In the coming days it is likely we will get more information about the "boundary breakthrough" announced on the 1st of September.
According to an article published last week by the Portuguese news agency LUSA, this week Timor-Leste, Australia and the UN Conciliation Commission are participating in meetings at The Hague to finalise remaining details.
It is significant that the parties are returning to the Netherlands – the location for the Opening Hearings on the 29th of August 2016. On that occasion Australia fought tooth and nail to get out of the process on the grounds of jurisdiction. The UN Commission dismissed all of its arguments.
Since then there have been many meetings – but not at The Hague, mostly in Singapore – a convenient location much closer to home. The return to The Hague is an indicator that the finish line is close.
Considering the location, and the Commission's practice of announcing any significant progress, we hope an official update in the next days will include a map and some of the basics about the revenue splits applying to the development of Greater Sunrise.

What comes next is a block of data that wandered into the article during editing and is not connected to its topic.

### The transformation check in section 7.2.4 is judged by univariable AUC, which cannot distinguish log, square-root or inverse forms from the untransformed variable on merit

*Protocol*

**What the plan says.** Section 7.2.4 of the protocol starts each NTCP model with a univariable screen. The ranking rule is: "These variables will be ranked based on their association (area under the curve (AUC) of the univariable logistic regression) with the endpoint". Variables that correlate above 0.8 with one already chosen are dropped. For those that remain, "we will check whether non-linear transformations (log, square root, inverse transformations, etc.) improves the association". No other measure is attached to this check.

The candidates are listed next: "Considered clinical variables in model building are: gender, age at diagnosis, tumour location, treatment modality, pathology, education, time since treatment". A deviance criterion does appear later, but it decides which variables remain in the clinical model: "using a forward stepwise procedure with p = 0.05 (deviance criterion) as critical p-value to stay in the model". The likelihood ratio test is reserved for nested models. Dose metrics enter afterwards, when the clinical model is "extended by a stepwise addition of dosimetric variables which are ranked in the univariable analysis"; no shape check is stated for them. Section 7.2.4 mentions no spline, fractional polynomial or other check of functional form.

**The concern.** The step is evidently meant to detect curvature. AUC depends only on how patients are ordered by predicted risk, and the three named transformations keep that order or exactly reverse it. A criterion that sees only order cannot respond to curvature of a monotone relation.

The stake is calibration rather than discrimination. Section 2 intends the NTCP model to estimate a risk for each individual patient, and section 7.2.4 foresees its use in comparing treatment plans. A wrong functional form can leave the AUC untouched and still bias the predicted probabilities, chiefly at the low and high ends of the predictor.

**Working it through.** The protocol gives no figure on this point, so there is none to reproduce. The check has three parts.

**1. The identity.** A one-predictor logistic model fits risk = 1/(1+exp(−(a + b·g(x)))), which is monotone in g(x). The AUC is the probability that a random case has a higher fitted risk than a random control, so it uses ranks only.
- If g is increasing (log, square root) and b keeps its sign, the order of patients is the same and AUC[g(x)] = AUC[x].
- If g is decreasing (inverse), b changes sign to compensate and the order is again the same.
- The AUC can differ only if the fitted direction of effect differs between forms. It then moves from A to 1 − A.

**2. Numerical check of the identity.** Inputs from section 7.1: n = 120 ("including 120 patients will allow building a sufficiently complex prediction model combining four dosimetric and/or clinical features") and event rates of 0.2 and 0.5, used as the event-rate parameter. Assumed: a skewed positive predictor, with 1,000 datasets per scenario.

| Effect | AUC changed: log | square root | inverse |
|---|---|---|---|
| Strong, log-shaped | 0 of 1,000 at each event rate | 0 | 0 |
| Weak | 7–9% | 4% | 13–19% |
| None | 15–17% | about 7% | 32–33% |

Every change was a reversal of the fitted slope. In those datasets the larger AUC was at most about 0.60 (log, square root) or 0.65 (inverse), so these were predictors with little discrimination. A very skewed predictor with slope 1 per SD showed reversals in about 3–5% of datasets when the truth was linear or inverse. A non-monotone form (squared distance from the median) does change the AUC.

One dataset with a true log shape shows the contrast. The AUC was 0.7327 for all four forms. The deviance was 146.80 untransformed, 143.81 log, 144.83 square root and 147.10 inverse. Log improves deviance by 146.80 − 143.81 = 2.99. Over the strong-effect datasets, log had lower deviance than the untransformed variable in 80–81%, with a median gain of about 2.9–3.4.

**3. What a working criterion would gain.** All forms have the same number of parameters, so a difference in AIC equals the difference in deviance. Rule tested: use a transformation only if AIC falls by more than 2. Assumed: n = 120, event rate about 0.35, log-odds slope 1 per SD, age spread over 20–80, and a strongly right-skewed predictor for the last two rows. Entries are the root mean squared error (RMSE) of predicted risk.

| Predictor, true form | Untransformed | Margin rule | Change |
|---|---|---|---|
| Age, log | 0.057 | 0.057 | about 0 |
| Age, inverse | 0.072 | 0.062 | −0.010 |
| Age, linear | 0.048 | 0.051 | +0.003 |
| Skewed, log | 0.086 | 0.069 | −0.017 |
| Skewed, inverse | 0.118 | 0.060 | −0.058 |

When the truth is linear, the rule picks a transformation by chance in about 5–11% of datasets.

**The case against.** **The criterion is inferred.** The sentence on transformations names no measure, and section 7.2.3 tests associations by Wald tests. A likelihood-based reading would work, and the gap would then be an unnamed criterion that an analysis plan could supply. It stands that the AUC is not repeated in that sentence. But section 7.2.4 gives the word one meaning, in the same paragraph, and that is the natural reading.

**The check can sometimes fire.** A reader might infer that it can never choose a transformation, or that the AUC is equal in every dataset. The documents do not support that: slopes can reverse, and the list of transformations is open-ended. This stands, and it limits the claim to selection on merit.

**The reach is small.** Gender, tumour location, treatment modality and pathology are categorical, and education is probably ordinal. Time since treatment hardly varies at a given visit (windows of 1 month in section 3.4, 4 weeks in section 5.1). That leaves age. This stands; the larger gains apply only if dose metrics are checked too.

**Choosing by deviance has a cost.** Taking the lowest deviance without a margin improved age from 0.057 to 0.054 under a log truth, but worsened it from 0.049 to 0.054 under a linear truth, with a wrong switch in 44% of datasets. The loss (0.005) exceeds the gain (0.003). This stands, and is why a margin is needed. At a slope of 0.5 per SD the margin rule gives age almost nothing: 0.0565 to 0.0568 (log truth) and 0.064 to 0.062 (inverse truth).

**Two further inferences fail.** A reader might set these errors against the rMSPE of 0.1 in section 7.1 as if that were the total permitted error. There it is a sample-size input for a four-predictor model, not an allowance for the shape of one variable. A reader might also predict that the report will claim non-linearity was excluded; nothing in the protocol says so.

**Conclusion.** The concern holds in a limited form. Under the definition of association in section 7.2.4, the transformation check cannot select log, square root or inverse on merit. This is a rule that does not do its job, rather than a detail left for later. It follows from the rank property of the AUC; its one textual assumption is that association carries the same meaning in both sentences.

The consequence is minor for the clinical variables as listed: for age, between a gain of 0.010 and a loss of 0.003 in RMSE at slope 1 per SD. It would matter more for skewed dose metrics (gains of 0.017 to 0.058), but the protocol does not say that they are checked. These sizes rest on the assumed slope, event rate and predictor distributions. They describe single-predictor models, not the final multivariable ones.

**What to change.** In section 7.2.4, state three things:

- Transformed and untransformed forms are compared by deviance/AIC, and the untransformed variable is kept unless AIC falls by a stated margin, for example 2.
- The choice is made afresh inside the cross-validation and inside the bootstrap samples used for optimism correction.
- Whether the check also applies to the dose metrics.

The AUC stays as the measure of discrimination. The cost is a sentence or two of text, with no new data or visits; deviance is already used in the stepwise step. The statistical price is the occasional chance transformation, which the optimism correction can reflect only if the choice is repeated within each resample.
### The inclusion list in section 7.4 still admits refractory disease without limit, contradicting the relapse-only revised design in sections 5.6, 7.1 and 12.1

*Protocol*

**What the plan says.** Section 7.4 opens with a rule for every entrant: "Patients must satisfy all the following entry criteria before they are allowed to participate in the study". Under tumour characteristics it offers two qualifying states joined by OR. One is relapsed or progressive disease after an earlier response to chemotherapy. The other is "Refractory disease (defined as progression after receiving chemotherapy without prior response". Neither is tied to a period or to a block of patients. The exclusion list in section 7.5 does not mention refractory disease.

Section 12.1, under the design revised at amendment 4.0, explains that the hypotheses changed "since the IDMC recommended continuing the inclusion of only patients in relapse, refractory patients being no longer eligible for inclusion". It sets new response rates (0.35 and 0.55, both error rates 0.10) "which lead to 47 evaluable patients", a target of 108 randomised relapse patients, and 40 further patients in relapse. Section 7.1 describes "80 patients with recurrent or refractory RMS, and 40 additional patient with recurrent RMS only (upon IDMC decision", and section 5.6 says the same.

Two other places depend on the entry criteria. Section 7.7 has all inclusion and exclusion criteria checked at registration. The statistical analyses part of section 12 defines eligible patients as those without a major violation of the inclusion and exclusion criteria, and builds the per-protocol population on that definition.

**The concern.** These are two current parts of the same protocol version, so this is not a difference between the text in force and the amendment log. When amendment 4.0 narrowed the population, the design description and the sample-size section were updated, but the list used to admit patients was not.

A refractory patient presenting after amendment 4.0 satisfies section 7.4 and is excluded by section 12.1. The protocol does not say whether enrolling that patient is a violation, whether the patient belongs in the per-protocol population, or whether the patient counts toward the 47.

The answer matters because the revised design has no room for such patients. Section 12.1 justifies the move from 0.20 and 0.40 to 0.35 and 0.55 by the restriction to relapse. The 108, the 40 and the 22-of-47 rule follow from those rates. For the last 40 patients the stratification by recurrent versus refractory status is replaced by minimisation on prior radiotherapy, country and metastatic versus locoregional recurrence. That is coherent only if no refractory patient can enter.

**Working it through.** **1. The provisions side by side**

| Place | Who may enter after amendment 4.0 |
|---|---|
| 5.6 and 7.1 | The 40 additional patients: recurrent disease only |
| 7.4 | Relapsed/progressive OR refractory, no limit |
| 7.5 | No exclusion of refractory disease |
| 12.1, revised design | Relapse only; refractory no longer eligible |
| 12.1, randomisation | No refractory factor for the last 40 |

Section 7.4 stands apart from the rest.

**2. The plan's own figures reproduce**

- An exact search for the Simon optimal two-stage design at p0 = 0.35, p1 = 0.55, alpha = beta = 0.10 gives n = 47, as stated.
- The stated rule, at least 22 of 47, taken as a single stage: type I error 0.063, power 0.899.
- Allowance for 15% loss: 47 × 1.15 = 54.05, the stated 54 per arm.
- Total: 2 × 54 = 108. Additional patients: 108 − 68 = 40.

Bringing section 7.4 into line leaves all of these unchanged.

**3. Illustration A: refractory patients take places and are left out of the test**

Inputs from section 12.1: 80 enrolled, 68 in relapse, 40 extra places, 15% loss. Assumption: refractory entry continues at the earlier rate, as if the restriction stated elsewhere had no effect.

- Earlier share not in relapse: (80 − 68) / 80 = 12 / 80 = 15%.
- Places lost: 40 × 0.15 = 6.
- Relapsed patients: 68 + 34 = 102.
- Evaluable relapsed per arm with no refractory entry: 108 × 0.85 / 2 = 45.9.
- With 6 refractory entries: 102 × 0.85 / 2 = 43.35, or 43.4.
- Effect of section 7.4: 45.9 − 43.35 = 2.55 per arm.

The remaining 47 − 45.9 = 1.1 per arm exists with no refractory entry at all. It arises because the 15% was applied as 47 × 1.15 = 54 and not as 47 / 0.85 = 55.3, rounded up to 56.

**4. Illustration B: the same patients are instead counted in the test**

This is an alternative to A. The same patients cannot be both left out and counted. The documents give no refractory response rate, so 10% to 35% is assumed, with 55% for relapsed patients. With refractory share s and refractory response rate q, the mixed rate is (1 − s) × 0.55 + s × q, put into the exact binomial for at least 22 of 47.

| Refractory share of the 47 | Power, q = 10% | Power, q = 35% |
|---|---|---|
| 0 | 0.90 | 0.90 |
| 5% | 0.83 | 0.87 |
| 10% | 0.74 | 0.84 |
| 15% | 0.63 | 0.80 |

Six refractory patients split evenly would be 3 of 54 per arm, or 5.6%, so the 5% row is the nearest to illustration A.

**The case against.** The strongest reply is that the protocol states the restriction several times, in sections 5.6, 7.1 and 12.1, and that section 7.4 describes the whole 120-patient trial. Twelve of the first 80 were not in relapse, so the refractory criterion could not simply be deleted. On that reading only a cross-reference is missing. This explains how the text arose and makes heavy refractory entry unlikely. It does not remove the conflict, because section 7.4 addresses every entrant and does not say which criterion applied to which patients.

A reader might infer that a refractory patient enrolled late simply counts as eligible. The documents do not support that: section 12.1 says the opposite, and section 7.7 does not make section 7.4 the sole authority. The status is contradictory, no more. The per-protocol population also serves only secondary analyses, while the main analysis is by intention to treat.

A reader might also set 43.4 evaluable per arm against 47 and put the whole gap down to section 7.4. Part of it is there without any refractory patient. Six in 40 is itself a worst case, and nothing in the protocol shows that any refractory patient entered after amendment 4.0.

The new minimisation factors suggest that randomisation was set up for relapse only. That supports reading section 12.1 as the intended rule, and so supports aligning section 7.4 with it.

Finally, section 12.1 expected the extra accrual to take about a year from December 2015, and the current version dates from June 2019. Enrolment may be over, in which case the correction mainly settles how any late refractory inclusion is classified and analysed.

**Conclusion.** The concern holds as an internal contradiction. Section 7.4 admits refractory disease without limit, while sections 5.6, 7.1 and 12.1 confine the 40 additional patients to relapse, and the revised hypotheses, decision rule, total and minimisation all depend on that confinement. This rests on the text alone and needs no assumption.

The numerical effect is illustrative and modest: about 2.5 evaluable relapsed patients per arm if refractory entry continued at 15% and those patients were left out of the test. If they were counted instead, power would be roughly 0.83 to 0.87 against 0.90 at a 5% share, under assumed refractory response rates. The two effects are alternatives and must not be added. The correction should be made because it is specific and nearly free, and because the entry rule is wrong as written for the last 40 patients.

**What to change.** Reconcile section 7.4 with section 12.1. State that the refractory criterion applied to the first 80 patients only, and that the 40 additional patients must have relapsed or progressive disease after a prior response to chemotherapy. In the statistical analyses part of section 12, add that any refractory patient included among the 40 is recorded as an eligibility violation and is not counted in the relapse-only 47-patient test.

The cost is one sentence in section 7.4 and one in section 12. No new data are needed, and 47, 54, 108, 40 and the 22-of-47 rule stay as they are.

After the announcement of the breakthrough I wrote a response entitled Three Cheers for Change. Comparing what comes out of the Hague this time with the position declared by Australia back in August 2016 will show just how massive this change is.
But will it be enough for advocates who want the very best for East Timor? Who had hoped to see all of Greater Sunrise in Timorese waters and shared development consigned to history?
We will soon know more...
A lateral boundary based on the median line? Surely. And if there is to be shared of development of Greater Sunrise Timor-Leste must get the lion's share. Perhaps the Commission will also facilitate a proper assessment of the development options for Greater Sunrise.
For years Timor-Leste made a case for the gas to land on its shores if possible. Darwin undeniably reaped the benefits of the Bayu Undan pipeline. The Northern Territory's Chief Ministers over the past decade have declared that the pipeline and onshore processing has provided huge boost to their economy.
Now it is time to see maximum benefits of any Greater Sunrise development going to Timor.
So – we have an interesting week ahead and the finish line in sight.
May this "Haggling in the Hague" produce the best possible outcome for our friends in East Timor still fighting with dignity after such a long, dark history of regrettable behaviour by successive Australian Governments.